Thoughts on books, publicity, and the media from our Cave Henricks staff.

Ace That Interview

Interview jpegIt’s the moment you’ve been waiting for – you are about to be interviewed about your latest book.  Common sense says this should be easy, answering questions about something that you’ve been completely immersed in for months, if not longer.  But, nerves and fear often trump knowledge when it comes to the interviews and even veterans confess to stage fright.

Doing public relations for authors, thought leaders, and other projects, has given us a solid perspective on how best to prep for your big moment.  While one-size-fits-all advice generally tends to fall flat in our customized world, there are a handful of suggestions to consider before you embark on the effort to excite the world about your latest project.

  • Do your research. Since Googling has become as commonplace as talking or walking in our world, it is imperative to commit to a bit of digging on the journalist you will be speaking with, as well as the publication she writes, hosts, edits, or produces for. Sure, you are familiar with The New York Times, but it is worth the effort to peruse the section or column where your interview will appear.  This is even more crucial if you’ll be working with a publication you are not familiar with.  Go a step further and take a look for the journalist on Twitter and LinkedIn, two social media sites that lend themselves most readily to business use.  Here you’re likely to learn what stories that reporter has been covering, hints on their personal interests, previous jobs, and alma mater.  Finding a point of common interest can help get you off to a solid start.  It also signals to the journalist that you care enough to do your homework and that you value her time.
  • Don’t over promote your book. This one may seem a bit counterintuitive, but repeatedly referencing your latest book or project gets offensive very quickly.  Stay on topic with what the reporter wants to discuss.   If you’re doing broadcast, ask the host before your interview if they can mention the book title at the beginning and end of the interview and, if it’s television or video, ask that they do a screen shot of the book jacket.  Be liberal with content from the book, but use a light hand when repeating the title.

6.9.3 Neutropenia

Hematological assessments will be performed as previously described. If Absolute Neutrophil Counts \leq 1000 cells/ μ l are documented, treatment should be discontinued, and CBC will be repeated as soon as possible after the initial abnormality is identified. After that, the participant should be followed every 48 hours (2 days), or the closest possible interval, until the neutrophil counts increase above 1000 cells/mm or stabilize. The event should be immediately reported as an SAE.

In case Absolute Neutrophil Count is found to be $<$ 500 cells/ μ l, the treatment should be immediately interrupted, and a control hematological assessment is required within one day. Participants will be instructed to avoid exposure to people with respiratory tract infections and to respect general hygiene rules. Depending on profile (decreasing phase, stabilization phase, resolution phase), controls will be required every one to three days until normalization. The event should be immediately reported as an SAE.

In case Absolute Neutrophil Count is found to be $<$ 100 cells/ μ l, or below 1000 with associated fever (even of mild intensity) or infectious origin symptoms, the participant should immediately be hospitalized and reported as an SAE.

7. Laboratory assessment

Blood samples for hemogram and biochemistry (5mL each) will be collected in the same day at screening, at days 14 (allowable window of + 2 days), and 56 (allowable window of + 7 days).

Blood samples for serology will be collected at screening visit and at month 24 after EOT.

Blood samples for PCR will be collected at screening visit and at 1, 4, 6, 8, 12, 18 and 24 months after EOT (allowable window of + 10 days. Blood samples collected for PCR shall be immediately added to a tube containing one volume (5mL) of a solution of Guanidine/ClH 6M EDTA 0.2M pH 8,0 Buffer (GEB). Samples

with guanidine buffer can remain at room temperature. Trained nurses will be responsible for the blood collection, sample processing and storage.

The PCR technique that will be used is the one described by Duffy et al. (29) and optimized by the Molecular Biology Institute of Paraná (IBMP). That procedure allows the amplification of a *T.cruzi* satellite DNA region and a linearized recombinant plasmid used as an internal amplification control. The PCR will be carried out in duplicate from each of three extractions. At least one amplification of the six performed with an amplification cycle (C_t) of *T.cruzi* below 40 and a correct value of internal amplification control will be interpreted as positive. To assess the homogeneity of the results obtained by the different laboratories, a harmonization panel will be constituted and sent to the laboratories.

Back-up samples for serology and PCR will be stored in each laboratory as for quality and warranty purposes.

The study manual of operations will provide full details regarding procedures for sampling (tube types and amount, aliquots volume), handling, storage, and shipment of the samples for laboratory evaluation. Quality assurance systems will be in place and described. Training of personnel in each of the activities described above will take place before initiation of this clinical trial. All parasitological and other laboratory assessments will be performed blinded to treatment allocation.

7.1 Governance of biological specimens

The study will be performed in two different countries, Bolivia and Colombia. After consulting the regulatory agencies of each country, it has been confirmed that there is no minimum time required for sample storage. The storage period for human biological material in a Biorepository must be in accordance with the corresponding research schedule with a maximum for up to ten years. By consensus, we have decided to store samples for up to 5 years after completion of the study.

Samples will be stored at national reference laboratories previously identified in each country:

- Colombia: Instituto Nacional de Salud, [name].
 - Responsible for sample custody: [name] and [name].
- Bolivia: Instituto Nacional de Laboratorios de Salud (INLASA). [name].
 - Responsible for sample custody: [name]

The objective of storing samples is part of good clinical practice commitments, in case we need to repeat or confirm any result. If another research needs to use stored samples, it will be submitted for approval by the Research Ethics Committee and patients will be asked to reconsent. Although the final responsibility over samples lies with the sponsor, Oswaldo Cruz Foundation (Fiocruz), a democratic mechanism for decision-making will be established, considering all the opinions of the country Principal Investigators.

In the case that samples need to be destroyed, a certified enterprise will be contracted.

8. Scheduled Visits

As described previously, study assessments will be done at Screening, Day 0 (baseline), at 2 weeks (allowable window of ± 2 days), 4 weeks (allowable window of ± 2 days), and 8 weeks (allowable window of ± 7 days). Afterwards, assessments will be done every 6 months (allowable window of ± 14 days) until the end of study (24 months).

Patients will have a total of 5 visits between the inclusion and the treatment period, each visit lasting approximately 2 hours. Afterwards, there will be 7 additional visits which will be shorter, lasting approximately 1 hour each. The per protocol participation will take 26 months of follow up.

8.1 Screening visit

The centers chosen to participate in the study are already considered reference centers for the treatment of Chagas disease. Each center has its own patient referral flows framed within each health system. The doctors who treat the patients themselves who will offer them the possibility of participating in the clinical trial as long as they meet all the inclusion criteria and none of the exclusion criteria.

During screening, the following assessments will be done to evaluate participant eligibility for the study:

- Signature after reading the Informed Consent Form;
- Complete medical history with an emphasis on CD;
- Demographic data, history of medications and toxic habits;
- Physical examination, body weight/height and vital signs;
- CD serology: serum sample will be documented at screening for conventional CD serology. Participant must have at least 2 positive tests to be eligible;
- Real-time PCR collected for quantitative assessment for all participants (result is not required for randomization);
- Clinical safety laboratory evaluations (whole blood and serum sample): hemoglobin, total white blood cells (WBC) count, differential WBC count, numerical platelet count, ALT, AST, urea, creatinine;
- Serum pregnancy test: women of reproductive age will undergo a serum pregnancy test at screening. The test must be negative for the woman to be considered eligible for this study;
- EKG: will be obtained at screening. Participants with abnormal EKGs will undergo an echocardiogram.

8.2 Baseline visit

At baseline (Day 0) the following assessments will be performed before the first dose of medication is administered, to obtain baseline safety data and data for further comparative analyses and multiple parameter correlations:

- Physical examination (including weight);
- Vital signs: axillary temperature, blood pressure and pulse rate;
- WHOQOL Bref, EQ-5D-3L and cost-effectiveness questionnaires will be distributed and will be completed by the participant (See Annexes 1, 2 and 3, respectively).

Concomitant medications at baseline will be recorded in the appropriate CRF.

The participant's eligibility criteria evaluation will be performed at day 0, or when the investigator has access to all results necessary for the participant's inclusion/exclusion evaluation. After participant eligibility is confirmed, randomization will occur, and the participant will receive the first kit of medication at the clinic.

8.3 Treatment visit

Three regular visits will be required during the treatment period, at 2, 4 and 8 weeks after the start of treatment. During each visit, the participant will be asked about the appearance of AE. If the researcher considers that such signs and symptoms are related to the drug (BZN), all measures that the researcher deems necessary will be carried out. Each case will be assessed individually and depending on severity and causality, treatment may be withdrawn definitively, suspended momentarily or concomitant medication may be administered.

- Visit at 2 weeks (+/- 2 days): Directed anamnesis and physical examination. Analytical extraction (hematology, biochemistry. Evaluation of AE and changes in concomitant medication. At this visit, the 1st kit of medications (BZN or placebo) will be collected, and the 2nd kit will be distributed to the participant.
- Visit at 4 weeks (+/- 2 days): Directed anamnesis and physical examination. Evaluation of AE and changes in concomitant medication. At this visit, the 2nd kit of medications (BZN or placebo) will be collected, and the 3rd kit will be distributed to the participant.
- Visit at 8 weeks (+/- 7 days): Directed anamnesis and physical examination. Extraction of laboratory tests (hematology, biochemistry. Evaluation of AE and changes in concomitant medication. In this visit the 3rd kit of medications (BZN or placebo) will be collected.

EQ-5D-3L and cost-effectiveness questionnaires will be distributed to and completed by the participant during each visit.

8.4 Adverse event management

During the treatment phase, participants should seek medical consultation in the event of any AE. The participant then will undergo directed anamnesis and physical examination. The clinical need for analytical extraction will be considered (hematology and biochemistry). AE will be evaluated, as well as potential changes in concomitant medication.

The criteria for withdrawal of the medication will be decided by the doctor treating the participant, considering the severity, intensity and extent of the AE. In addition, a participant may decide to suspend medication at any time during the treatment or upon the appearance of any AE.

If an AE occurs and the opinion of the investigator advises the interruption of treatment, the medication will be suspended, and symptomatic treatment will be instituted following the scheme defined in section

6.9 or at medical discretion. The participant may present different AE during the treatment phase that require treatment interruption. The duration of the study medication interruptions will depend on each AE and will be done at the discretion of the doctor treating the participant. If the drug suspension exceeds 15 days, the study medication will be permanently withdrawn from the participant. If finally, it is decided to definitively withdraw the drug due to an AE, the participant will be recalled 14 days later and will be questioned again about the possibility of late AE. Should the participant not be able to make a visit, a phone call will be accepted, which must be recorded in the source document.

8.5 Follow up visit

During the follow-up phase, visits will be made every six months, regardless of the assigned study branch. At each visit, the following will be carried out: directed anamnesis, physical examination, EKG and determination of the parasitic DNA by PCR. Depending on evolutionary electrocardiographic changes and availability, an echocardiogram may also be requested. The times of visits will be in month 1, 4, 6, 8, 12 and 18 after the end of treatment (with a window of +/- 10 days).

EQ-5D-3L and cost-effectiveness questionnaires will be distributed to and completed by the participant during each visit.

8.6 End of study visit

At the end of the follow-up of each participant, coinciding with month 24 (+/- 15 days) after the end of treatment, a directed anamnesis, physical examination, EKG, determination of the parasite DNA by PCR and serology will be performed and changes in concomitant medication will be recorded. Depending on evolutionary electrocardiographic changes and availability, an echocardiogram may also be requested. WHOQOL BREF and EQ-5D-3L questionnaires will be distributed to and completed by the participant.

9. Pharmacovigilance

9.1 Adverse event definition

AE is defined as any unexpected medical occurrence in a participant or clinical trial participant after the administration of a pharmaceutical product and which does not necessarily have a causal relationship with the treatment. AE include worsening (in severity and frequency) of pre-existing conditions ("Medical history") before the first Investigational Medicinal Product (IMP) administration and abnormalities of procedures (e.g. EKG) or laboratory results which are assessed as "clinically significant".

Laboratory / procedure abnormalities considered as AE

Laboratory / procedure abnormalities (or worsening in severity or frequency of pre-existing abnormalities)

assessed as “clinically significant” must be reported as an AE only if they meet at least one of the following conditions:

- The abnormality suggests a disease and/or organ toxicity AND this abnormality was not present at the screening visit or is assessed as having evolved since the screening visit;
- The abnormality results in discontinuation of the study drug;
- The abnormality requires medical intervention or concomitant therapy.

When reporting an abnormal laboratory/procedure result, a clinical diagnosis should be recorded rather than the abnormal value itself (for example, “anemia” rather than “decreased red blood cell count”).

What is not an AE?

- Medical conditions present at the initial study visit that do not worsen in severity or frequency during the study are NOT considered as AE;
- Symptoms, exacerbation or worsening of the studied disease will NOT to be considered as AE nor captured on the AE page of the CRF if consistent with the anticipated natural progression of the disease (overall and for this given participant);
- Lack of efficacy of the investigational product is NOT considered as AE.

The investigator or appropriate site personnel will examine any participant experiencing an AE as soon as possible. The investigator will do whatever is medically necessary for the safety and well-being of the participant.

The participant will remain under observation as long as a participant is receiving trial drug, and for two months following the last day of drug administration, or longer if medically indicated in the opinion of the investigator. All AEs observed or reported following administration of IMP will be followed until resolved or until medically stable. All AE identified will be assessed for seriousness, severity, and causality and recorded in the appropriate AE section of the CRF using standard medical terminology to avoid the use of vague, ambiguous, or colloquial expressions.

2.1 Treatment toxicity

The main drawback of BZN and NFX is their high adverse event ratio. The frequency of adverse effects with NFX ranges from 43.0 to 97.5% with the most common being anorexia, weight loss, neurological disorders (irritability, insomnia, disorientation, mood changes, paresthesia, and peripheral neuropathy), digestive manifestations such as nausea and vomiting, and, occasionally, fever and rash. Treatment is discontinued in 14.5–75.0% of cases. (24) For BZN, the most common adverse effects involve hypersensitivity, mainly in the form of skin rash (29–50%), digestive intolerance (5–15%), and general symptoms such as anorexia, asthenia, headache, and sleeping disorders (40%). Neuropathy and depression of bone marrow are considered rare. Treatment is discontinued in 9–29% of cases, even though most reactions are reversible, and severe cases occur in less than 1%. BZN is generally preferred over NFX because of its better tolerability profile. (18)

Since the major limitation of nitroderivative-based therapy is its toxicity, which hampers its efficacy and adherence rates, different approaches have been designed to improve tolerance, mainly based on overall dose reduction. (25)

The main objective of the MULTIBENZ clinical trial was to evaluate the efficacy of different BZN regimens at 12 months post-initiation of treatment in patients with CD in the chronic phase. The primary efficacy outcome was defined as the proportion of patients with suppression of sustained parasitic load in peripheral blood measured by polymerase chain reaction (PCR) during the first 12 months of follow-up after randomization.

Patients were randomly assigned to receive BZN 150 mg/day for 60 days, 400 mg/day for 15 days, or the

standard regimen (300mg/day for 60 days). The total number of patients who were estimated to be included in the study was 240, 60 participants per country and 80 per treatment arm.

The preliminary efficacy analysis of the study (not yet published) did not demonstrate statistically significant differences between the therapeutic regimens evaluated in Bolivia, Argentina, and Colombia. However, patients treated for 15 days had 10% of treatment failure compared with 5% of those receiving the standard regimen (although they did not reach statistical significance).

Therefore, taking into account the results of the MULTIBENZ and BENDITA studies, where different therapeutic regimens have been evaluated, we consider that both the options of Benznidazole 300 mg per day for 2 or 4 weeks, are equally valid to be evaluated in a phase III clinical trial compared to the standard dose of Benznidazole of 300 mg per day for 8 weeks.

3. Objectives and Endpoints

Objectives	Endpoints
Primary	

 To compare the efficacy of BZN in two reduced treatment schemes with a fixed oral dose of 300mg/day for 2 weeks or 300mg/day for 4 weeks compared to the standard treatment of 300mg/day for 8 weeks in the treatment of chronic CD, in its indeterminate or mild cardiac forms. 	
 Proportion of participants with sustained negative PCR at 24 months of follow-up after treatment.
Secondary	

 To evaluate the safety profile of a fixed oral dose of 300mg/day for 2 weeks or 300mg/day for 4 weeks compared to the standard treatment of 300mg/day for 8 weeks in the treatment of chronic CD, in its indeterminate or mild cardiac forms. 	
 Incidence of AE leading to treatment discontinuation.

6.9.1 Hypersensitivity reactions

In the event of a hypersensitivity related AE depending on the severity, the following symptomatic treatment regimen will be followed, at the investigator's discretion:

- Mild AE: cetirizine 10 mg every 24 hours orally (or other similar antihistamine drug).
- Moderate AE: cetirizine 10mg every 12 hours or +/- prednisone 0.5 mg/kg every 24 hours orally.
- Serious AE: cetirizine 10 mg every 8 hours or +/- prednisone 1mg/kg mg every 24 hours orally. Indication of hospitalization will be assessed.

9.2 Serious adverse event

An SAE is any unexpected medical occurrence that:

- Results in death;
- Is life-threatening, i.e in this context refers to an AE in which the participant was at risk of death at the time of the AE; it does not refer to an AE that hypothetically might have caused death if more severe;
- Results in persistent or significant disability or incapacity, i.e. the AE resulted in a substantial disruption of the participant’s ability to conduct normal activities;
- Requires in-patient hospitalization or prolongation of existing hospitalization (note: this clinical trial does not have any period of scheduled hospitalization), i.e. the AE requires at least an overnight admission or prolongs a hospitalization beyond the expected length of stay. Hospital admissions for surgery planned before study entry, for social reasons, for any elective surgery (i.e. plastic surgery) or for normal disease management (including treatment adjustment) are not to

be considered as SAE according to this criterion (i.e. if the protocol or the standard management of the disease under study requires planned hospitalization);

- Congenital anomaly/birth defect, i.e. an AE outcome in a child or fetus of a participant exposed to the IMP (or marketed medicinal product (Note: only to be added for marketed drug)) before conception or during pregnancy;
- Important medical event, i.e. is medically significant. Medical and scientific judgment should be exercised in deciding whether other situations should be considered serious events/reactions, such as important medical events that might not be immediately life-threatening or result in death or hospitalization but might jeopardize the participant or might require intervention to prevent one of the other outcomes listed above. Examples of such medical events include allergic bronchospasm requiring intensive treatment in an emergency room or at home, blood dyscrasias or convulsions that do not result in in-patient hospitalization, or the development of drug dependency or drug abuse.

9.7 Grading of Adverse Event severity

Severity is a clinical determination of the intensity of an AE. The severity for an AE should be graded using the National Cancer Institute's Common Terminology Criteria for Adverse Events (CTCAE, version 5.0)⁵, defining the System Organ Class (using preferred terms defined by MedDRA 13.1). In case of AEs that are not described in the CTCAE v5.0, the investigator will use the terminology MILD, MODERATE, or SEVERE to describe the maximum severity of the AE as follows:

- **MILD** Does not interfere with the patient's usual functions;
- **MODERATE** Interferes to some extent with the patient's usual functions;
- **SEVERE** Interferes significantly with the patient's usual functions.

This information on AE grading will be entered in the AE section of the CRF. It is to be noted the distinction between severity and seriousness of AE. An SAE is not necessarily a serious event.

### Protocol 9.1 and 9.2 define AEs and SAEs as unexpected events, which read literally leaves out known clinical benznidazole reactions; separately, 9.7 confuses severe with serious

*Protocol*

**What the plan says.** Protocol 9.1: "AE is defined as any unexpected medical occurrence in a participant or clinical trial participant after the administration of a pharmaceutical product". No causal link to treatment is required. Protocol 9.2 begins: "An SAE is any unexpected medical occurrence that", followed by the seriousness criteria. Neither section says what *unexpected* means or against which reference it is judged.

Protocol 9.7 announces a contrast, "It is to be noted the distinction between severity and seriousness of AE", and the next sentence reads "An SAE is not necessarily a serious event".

• Eliminate the “ums” and “uhs”. Even if you aren’t a big offender when it comes to filler words or sounds, they have a habit of creeping in when the pressure turns up just a notch. Try writing the word or phrase on a Post-it® note and place it on the top of the notes you’ll be referencing or someplace where you can see it, but the interviewer or audience cannot. That one small visual reminder goes a long way in helping you become aware of your verbal tics and eventually, rid yourself of them.
  • Be valuable. This is advice we dispense liberally because it honestly can’t be stressed enough.  Your job is to be of value to the journalist, the audience, or, ideally, both.  If possible, get a solid idea of what specifically the interview will cover and come prepared to not only address that, but to substantially add to the public conversation around the topic.  Avoid parroting conventional wisdom.  Have an opinion and be able to defend it.
  • Say thank you. Follow up after your interview with a brief note of thanks and any information that might be helpful to the reporter for their story or in their ongoing work. Surprisingly few people do this, so the impact is magnified.  If possible, include your cell phone number and advise the reporter that you are happy to serve as a source for them.  Earning a spot in the reporter’s rolodex is the best outcome of all.

Authors, experts and thought leaders all tend to get very comfortable with interviews about two weeks into the promotional process.  Some practice beforehand with your publicist, spouse, or willing colleague can speed up your learning curve and, ideally, make even that first interview one you’re proud to claim.